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A look inside Hollywood and the movies. : JUST LIKE OL' TIMES : Can't Imagine What Washington Story Will Show Up Next

October 20, 1991|-- Andy Marx

AMC Theatres, the folks who brought you sixplexes and those nifty armrest-cupholders, is experimenting with a less revolutionary idea: newsreels. Produced in conjunction with CNN, the 10-minute programs are currently playing before the feature attraction on many of AMC's 1,600 screens, including those in L.A.

Before the growth of television, newsreels--short films dealing with current affairs--were shown before the feature movie and were seen by more than 40 million Americans a week.

"Originally we were showing cartoons, which people said they were getting sick of," AMC's Madelon Fenton says. "We did a survey and the majority of people said they wanted to see newsreels."

Unlike the newsreels of the '30s and '40s, the current crop isn't produced specifically for theaters. Most of the material is recycled from CNN stories--sometimes several months old--already broadcast on the tube. "We can't afford to go out and shoot original material on film for the theaters," CNN's Rick Salcedo admits.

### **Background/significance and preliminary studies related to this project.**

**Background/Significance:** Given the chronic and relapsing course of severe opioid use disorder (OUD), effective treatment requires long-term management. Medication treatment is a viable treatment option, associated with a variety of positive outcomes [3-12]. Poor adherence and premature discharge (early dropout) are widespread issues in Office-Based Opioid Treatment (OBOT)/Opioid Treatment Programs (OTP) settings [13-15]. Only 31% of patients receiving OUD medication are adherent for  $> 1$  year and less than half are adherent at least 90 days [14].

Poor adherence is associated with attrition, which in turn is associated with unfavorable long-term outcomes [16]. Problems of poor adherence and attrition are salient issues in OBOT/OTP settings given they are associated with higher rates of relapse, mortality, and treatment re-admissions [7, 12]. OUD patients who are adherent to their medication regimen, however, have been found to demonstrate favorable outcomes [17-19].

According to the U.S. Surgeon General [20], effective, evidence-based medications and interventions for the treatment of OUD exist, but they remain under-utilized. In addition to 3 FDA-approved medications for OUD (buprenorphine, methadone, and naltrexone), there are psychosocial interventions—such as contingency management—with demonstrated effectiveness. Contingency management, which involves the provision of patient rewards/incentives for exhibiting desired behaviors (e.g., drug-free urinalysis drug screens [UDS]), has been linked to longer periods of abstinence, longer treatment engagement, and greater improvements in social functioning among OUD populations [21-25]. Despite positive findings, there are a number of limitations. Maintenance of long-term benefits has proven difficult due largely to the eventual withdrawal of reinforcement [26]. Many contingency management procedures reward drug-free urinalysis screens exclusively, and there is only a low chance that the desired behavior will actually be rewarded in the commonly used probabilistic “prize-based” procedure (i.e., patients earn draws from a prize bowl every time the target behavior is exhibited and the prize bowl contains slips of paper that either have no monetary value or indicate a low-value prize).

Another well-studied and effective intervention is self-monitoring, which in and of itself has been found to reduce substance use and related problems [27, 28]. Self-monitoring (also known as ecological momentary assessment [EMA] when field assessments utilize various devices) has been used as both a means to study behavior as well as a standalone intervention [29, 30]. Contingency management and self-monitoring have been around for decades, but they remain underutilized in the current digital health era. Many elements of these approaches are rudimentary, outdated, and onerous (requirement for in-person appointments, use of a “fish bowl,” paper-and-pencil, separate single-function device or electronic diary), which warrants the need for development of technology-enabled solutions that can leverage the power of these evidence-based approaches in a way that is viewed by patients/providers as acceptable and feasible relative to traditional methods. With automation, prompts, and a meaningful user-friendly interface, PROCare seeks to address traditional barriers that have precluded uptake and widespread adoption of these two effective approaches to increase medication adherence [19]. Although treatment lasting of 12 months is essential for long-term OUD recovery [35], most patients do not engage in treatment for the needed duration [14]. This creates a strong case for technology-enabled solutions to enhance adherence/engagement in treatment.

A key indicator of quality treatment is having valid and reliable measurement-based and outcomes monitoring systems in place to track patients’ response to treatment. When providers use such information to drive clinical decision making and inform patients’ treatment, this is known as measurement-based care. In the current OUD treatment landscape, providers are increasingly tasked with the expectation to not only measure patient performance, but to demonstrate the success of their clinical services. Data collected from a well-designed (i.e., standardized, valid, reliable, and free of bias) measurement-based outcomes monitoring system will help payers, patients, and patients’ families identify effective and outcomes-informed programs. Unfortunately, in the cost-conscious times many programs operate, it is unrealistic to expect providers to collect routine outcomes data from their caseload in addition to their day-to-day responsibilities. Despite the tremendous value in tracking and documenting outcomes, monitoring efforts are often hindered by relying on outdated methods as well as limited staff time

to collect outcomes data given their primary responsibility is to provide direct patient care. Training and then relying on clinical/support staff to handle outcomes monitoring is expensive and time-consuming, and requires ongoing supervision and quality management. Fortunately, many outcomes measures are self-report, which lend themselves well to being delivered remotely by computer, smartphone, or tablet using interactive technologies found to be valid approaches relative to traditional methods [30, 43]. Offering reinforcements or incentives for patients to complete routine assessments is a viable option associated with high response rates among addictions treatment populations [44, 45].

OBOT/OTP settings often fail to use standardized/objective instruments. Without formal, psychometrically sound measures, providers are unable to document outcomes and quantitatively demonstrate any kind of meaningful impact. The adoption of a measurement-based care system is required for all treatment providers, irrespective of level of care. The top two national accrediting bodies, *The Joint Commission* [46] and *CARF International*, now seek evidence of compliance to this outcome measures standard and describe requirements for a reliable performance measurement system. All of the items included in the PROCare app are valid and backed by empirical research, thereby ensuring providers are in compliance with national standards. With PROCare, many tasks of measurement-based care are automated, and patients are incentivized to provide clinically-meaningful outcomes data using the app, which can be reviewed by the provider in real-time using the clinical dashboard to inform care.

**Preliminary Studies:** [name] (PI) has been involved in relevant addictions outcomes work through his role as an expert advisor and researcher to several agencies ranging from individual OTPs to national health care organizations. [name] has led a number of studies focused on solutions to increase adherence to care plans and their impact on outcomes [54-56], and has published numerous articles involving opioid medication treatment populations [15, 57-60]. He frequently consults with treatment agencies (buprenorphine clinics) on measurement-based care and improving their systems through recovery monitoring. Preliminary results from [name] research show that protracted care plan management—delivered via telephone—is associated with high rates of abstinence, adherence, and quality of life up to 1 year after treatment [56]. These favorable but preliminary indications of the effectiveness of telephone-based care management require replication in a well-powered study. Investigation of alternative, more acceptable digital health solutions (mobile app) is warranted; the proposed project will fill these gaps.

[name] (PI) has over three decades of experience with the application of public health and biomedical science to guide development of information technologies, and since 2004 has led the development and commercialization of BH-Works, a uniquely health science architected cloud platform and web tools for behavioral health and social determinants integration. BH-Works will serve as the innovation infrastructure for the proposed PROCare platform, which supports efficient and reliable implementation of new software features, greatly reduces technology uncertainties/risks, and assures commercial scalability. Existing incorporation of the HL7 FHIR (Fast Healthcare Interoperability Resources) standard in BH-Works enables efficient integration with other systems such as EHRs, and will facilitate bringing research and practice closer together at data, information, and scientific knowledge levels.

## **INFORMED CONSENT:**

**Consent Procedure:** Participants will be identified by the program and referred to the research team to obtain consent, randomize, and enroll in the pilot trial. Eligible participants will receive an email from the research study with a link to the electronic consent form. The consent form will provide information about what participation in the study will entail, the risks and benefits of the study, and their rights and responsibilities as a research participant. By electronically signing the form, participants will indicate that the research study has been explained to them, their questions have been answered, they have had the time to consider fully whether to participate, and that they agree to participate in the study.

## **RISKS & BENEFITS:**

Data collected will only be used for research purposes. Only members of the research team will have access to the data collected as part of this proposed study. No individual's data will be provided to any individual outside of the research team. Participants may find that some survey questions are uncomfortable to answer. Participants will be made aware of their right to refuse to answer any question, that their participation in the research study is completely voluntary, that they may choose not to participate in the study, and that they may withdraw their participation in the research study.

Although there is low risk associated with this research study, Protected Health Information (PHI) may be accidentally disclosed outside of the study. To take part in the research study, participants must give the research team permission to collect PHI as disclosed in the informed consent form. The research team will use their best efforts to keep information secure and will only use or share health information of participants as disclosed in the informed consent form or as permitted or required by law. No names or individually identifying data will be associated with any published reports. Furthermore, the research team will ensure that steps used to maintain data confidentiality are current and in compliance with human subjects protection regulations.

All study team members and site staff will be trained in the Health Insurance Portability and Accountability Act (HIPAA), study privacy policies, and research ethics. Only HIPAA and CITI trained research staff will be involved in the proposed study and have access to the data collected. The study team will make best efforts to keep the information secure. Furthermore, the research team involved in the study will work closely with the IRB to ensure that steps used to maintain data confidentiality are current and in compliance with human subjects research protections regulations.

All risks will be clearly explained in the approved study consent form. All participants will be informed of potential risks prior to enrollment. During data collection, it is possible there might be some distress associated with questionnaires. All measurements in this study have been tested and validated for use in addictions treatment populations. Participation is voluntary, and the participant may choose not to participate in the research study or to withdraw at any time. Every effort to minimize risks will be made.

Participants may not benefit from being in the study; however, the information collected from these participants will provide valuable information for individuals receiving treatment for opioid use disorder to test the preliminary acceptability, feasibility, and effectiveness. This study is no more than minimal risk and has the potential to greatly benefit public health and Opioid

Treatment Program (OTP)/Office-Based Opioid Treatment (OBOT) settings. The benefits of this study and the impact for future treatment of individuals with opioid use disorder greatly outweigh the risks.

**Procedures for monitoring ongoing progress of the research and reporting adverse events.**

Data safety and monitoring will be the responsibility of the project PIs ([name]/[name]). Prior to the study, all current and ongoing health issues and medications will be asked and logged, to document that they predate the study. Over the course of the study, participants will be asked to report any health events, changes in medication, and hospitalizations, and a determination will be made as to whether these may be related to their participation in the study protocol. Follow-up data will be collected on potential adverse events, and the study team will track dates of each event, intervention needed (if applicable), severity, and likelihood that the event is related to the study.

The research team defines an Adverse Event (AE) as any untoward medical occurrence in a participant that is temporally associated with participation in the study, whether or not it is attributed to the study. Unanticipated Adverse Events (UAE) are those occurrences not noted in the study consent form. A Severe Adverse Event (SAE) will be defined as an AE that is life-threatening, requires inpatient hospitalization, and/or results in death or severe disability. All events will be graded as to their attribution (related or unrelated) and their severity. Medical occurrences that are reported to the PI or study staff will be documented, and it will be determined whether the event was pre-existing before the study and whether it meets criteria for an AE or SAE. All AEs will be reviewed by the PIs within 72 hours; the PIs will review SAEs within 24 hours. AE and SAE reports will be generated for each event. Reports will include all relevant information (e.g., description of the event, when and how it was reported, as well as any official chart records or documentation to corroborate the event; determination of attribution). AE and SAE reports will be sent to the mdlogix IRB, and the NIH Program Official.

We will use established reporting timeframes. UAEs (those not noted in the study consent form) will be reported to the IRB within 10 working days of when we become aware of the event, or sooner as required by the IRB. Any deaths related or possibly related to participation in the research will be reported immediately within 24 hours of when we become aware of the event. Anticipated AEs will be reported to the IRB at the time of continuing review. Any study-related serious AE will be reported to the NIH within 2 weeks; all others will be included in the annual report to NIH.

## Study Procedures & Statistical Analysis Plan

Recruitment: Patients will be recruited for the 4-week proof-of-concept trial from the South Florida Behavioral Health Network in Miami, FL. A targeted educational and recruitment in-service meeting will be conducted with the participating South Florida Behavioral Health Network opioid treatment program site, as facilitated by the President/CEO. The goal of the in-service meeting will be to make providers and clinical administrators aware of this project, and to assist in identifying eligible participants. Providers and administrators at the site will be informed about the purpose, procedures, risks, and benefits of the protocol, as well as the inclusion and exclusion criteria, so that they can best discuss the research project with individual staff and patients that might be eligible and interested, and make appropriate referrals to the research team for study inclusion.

Because the newsreels run for three months before they're changed, Salcedo chooses stories with the longest shelf life. Recent examples: the plight of the American Indian, roller-blading and the popularity of discount shopping malls. They're reedited, given new titles and new narration and since all the CNN material is shot on tape, the stories must be transferred to 35-millimeter film.

The newsreels are rotated like the films. "Hopefully you won't see the same one twice," says AMC's Fenton. "They don't wear well."

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